Resins: A sustainable option for the aerospace industry

Researchers and companies in the aerospace industry are looking for an alternative that is easy to recycle and creates less waste.
Plane turbine being checked
Some of the metal parts of these aircraft have been replaced by other compounds. (Photo: Getty Images)

Industry is always changing, and the pandemic has brought both challenges and opportunities in the supply chain across several industrial sectors, including aerospace. Extensive research has been conducted to produce more efficient products and processes, with some focusing on additive manufacturing and the use of resins in fabricating carbon fiber components.

In an interview with TecScience, Oscar Martinez, a research professor at Tec de Monterrey’s Institute of Advanced Materials for Sustainable Manufacturing, explained how they are developing these revolutionary compounds in partnership with specialized companies such as Honeywell Aerospace, Safran Aerospace, GE Aerospace, and Horizontec for applications such as airplanes and satellites.

As carbon fiber and fiberglass are very difficult to reuse under the traditional process, they generate waste and pollution, which is why they are investigating the alternative of epoxy resin.

What’s more, the objective is to guarantee that these materials have mechanical and durability attributes that are similar or even superior to the properties of traditional materials such as aluminum and steel.

Resins and Composites in the Aerospace Industry 

The aerospace industry focuses largely on developing lighter and stronger materials for airplanes, satellites, and even rockets.

Some of the metal components in these aircraft have been replaced with lighter alternatives like carbon fiber and fiberglass, which are made with epoxy resins. However, there are still a few things that could be improved.

One of these is mechanical strength, which is related to the endurance of the components in comparison to those conventionally constructed of metal. 

Oscar said that the institution is working with Safran Aerospace to determine the best settings for processing epoxy resin to create carbon fiber or fiberglass products.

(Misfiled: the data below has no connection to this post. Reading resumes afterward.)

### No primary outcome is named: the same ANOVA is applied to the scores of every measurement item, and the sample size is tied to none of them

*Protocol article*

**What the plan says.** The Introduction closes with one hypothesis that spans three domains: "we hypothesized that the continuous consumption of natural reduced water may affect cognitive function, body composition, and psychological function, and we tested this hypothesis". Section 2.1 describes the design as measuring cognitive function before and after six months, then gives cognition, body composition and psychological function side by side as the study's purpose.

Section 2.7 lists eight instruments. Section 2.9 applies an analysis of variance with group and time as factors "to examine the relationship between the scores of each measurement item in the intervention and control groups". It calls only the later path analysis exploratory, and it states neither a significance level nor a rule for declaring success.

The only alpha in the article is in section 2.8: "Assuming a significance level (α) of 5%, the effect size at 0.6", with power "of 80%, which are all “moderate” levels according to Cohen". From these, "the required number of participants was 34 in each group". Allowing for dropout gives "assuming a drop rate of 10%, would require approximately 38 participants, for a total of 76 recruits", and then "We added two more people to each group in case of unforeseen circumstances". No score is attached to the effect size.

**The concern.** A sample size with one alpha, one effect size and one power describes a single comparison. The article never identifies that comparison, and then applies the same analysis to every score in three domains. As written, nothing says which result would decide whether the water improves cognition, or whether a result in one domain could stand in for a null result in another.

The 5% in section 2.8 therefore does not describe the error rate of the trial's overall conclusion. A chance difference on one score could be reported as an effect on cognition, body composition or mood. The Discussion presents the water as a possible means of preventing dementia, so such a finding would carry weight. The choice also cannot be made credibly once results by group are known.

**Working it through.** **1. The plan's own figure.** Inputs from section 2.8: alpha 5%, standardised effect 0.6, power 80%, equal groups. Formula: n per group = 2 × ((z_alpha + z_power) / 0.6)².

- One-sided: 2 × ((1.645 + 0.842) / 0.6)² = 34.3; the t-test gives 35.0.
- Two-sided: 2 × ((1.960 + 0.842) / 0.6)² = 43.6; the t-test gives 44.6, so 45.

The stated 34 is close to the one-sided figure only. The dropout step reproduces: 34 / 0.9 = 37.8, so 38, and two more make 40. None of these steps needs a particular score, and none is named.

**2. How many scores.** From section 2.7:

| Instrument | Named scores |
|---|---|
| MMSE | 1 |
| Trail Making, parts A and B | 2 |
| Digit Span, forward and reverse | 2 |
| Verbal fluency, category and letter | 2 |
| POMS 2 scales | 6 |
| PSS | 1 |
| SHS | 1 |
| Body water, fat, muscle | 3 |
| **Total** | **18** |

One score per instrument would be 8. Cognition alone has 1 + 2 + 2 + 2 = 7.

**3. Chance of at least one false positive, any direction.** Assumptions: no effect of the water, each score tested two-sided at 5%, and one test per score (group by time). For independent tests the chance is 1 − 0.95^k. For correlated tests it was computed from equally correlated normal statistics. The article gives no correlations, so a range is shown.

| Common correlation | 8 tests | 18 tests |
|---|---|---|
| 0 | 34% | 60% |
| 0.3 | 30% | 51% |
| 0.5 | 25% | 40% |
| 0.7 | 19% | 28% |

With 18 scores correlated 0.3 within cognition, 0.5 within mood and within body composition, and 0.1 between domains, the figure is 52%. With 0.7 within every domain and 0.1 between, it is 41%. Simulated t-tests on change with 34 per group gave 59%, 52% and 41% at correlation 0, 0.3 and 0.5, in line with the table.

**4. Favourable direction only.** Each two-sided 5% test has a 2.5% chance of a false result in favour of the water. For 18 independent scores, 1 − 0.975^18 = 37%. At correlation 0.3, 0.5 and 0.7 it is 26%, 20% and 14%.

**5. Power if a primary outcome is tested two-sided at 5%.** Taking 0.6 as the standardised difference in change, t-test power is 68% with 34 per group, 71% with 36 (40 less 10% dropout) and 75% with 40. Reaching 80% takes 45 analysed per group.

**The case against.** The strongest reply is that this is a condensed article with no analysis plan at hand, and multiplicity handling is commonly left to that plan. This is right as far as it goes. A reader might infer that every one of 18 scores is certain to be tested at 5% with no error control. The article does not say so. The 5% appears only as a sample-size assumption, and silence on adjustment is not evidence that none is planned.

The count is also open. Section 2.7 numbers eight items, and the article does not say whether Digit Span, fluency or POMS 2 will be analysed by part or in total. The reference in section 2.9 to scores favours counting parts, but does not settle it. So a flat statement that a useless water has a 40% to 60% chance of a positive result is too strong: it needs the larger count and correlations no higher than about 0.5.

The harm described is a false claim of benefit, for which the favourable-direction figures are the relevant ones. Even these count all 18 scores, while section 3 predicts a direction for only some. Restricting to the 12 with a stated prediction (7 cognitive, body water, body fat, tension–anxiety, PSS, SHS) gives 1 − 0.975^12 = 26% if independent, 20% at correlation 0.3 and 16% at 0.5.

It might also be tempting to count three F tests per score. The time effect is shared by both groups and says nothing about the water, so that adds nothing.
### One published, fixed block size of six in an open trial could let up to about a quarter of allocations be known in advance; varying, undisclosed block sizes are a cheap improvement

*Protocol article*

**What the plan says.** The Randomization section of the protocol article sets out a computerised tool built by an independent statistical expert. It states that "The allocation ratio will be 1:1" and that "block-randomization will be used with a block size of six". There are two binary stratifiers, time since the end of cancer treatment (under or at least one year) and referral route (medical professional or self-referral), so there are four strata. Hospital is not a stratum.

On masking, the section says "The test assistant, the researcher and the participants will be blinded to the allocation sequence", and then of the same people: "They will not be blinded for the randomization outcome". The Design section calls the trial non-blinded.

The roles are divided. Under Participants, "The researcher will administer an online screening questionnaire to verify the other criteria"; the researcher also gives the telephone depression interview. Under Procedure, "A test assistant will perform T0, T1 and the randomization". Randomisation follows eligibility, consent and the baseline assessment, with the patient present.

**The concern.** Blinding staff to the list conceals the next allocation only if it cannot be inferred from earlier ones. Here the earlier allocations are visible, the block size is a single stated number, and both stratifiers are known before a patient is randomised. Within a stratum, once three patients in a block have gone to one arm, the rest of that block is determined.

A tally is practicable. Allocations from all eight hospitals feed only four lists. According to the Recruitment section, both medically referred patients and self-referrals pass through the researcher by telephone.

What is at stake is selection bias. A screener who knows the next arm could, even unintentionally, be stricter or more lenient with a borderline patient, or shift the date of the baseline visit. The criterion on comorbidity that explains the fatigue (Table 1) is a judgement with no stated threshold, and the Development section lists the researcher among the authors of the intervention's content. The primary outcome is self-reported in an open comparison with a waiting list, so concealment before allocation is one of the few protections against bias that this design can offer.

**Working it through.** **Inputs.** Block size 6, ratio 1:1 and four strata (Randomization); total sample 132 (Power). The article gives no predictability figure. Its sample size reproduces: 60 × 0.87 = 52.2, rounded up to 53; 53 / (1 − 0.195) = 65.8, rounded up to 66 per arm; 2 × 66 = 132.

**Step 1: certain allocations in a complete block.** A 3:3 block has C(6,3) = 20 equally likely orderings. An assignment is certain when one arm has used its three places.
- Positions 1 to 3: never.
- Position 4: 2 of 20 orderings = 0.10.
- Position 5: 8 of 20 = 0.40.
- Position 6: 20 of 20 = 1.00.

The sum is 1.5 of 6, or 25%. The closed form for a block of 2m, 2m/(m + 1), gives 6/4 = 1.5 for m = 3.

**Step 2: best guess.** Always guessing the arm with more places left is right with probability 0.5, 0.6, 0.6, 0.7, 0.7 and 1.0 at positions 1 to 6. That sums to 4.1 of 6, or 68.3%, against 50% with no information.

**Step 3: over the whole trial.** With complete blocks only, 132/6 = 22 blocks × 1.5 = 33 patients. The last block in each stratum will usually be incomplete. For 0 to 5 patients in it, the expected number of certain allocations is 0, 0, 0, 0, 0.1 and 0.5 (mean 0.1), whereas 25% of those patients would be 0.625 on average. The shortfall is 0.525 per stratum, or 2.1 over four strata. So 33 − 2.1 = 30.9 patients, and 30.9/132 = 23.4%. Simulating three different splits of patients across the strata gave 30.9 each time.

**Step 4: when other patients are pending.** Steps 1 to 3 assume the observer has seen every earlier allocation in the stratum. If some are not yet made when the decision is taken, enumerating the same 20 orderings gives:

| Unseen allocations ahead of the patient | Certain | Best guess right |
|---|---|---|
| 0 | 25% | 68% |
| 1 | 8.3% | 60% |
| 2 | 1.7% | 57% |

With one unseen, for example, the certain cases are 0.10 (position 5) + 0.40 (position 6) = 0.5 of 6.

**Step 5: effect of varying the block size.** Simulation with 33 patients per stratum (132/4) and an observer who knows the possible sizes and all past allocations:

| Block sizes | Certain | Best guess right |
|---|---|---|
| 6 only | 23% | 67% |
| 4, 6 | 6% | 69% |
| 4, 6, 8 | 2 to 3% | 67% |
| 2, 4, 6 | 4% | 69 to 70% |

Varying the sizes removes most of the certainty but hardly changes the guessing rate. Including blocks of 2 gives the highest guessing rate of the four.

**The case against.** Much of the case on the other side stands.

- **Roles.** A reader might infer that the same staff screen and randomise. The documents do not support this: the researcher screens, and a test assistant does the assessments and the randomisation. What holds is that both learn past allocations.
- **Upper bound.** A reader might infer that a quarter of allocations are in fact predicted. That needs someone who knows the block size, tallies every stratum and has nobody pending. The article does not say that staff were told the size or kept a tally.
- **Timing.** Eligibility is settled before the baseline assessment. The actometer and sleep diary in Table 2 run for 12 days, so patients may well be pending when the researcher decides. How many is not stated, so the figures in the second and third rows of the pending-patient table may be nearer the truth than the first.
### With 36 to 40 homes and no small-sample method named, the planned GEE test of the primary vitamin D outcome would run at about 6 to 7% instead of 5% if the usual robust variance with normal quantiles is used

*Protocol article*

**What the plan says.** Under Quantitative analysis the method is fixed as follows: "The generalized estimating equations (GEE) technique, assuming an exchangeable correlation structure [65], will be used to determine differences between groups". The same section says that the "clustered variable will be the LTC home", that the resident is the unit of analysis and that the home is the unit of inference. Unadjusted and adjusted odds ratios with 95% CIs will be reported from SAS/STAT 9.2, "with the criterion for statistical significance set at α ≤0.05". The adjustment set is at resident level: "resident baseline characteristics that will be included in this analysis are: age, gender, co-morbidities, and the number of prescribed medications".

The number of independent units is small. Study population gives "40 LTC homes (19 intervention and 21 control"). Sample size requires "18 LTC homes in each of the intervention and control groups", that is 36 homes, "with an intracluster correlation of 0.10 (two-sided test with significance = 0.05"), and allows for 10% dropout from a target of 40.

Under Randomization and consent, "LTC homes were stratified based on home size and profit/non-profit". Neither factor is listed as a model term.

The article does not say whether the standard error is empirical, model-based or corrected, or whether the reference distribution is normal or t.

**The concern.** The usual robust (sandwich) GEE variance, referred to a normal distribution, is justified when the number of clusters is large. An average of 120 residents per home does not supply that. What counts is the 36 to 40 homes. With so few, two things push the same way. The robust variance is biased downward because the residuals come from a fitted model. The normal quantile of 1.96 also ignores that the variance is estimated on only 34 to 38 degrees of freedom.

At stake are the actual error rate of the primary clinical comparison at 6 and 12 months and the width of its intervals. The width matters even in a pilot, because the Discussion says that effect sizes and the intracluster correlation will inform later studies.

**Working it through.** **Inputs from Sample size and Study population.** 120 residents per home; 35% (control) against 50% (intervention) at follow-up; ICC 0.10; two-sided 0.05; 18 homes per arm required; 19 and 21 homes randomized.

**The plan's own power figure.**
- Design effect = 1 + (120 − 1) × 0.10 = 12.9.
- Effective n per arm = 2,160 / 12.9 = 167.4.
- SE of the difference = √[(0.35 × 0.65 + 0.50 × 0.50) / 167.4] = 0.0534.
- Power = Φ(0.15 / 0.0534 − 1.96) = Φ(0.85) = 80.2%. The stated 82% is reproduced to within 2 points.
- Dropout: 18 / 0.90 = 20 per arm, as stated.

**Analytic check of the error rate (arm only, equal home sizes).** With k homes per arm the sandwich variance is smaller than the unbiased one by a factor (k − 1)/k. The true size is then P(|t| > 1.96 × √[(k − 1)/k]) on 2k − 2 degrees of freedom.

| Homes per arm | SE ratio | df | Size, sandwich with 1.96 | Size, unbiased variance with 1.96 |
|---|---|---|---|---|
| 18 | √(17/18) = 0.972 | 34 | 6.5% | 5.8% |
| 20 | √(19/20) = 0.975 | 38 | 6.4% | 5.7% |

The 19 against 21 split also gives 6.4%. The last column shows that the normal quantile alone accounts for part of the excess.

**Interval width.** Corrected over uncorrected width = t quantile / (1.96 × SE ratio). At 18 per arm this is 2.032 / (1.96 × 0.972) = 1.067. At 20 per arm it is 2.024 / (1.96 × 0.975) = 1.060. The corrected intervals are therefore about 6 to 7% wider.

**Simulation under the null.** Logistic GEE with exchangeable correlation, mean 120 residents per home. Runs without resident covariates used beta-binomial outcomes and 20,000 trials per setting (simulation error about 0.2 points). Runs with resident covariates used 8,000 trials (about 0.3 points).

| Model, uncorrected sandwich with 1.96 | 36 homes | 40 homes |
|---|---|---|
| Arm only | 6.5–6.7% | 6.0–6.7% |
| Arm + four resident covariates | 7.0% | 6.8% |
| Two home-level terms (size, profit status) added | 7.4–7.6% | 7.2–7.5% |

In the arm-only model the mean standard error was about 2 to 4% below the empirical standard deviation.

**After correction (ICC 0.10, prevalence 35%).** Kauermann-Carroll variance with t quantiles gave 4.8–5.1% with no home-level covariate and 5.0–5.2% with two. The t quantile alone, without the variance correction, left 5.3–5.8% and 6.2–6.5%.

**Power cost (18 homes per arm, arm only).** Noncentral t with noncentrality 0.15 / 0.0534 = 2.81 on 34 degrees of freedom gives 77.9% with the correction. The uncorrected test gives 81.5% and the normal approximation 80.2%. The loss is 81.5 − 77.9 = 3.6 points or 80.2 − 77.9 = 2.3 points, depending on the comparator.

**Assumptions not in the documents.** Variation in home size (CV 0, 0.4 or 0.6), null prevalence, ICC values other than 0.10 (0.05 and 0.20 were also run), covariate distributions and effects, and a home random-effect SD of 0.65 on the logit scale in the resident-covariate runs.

Materials with equivalent or higher mechanical qualities can be obtained by finding these settings and employing these resins.

“What are the benefits? To begin with, we may increase their mechanical strength, resulting in a more robust yet lightweight design. This also minimizes the volume of material required, resulting in a lighter product with shorter manufacturing periods and a more sustainable approach due to lower material usage,” the researcher remarked.

Making Progress towards Sustainable Materials

Another problem with the production of carbon fiber components is the limited capacity of these composite materials to be recycled or reused.

“This is one of the challenges of composite materials, but reusing them would be a significant gain,” he said.

He explained that reuse is easier than recycling because the latter requires energy or other resources to separate the compounds. As a result, one option under consideration is the facilitation of the recycling process by the use of a specific epoxy resin.

To accomplish this, the Institute of Advanced Materials for Sustainable Manufacturing is working with the Southwest Research Institute (SwRI) on a project aimed at improving a resin used in the manufacture of carbon fiber. 

Working on the project are Alex Elías, leader of the Accelerated Materials Development Unit at the institute, and Matthew Kirby, a scientist from the Mechanical Engineering Division of the Materials Engineering Department at SwRI.

This resin provides the potential to simplify the process, making it more efficient while also making carbon fiber and fiberglass composites more recyclable or reusable. 

“Our goal is to put in place a program that breaks down the chains to allow for fiber reuse. We are working with Safran and SwRI to develop processes and a new epoxy resin that will be suitable for the reuse and recycling of carbon fiber,” Oscar concluded.

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